|More Design Stories|
Artful beekeeping (9/17/2008)
Upper story (6/20/2007)
Dear Heartbreaker (5/9/2007)
|More from Johnny Loftus|
Motor City south (3/21/2007)
Blowout X (3/14/2007)
Trailer Trawler (3/14/2007)
In the imaginary sweepstakes held for best handle bit from a 20th century design school, Eames Era gets trumped by Chicago's Aluminum Group, who've been acknowledging the forward-thinking, yet eminently conventional design aesthetic of Charles and Ray Eames since at least the mid-1990s. AG even took another step, naming their 1998 album Plano after the western Illinois town where Ludwig Mies van der Rohe built his iconic glass and steel Farnsworth House. But both groups aim for more than nominal tributes. In the broadest sense, Eames Era's smooth indie pop is traced off the work of their namesakes and other designers of that era, then translated to reference the contours of 1970s AM pop and the indie rock of more than a decade ago. Heroes+Sheroes, the Baton Rouge band's upcoming second full-length, is a nice progression from Eames Era's earlier work. It acknowledges but doesn't overstate their experiences with Hurricane Katrina, and usually manages a melodic hook or lyrical turn to differentiate its version of pleasantly contemporary, TV-licensing-ready indie pop from peers like Essex Green. Usually. Eames gets tons of mileage out of lyrics that are simultaneously cute, romantic, and possibly stolen from the screenplays of romantic comedies. "Are you Sherlock Holmes like you've been claiming?" vocalist Ashlin Phillips asks with her pretty lilt in "Watson on Your Side" (get it?), and the boys in the band follow with some "ba ba baah"s that are straight out of the happy-go-lucky fakebook. And Eames love their "ba ba baah"s a little too much they resurface in the very next song, a half-assed lo-fi acoustic thing called "Teenage Meth-Head" that reduces its provocative central character into a bore, an example-setting guest star on Degrassi: The Next Generation. ("Meth" is also part of a crop of half-formed songs on Heroes that slow everything down.) But Eames Era also have some winners in "Fake Do-gooders," "When You Were a Millionaire," and the nicely bent closer "I Am a Thing," and each suggests the aesthetic of that Eames chair, or at least where it meets the college educations and record collections of groups that reference 20th century furniture design. And Eames Era still aren't as cool as the Aluminum Group.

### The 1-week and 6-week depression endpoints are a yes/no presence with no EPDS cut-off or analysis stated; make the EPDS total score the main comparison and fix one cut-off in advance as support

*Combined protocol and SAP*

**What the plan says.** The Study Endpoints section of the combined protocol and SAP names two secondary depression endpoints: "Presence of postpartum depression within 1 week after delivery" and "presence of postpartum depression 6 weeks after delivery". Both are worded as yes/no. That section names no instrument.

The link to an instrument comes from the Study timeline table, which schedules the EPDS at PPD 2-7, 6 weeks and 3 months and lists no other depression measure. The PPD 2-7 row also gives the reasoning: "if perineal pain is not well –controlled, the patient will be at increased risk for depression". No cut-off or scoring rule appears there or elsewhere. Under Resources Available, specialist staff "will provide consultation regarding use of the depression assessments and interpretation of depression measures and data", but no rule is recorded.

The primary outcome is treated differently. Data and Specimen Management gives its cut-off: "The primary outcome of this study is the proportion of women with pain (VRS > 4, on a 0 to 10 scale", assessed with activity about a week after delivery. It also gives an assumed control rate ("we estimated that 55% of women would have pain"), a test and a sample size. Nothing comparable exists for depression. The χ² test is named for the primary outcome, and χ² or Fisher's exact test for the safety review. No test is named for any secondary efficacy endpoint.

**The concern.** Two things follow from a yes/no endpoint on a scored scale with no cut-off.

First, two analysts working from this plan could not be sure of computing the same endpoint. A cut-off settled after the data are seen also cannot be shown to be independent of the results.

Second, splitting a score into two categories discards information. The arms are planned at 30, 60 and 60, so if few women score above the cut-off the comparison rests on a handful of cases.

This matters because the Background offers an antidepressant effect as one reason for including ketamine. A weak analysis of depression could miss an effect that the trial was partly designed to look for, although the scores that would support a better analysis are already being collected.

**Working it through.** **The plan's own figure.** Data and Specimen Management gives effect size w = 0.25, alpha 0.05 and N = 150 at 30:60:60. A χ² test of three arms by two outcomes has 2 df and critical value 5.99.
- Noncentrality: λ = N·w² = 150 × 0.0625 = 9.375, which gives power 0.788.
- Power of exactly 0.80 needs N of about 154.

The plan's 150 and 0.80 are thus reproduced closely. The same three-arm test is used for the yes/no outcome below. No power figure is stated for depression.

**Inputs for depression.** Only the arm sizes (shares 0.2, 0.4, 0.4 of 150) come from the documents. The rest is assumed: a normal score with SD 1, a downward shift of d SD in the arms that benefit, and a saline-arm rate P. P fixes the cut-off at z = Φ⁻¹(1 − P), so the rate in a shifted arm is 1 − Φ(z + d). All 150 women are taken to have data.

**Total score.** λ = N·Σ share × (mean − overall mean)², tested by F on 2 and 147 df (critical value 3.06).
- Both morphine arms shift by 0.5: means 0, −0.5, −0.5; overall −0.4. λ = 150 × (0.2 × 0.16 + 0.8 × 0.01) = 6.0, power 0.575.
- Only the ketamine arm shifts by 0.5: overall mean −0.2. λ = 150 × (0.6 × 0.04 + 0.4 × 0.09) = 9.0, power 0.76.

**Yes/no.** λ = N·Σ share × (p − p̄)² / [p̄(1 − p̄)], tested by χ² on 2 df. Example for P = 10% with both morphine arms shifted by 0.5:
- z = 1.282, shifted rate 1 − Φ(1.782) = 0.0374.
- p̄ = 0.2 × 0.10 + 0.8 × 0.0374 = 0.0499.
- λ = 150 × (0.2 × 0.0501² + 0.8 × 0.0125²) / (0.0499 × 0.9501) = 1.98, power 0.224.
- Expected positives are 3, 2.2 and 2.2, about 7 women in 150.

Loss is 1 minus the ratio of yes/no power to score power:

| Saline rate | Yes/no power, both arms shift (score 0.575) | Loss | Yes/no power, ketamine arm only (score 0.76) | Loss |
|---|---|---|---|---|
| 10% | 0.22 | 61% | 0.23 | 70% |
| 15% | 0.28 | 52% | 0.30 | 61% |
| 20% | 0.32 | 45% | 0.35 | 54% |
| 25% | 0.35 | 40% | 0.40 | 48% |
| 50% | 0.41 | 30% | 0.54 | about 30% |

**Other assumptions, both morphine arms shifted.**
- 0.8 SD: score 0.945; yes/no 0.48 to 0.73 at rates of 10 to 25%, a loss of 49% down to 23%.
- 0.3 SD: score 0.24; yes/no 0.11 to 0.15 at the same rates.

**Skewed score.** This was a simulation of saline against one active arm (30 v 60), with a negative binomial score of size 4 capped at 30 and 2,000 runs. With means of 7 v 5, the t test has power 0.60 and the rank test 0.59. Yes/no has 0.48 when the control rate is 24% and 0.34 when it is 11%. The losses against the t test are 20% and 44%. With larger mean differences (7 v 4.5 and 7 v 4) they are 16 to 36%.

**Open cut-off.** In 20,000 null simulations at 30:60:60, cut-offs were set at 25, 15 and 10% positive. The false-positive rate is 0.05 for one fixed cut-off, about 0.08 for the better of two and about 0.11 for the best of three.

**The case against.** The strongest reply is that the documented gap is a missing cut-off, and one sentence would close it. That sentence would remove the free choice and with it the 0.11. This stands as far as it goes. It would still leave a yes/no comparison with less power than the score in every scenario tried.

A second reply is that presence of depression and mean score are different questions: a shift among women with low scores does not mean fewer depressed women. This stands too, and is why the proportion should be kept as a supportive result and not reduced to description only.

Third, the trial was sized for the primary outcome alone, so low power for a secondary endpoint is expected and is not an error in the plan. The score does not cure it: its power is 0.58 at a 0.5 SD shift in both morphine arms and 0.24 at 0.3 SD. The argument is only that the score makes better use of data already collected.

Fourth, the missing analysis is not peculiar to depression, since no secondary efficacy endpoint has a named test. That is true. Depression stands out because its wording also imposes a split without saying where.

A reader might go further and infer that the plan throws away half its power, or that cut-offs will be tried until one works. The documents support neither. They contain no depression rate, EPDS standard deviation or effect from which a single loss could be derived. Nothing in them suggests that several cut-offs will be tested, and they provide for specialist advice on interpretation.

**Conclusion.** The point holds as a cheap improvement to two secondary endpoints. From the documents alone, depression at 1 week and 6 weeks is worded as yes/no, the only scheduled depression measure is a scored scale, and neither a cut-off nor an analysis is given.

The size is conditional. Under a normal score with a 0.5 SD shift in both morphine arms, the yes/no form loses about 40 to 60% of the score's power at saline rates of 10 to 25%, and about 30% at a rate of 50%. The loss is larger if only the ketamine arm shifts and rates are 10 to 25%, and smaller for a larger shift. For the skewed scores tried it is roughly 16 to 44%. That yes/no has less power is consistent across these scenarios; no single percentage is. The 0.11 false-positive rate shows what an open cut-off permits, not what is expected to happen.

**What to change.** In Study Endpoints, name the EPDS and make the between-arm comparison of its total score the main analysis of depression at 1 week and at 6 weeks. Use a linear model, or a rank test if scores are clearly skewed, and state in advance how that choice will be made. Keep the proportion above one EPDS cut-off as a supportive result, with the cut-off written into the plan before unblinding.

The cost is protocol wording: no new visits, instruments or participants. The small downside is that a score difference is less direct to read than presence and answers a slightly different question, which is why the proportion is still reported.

Heroes+Sheroes will be released April 17. It's available now for pre-order from theeamesera.com.
The Aluminum Group's Frank and John Navin have been featured on HGTV's Small Space, Big Style; they're currently working on the follow-up to 2004's More Happyness. (www.thealuminumgroup.net).
Johnny Loftus is the music editor of Metro Times. Send comments to email@example.com.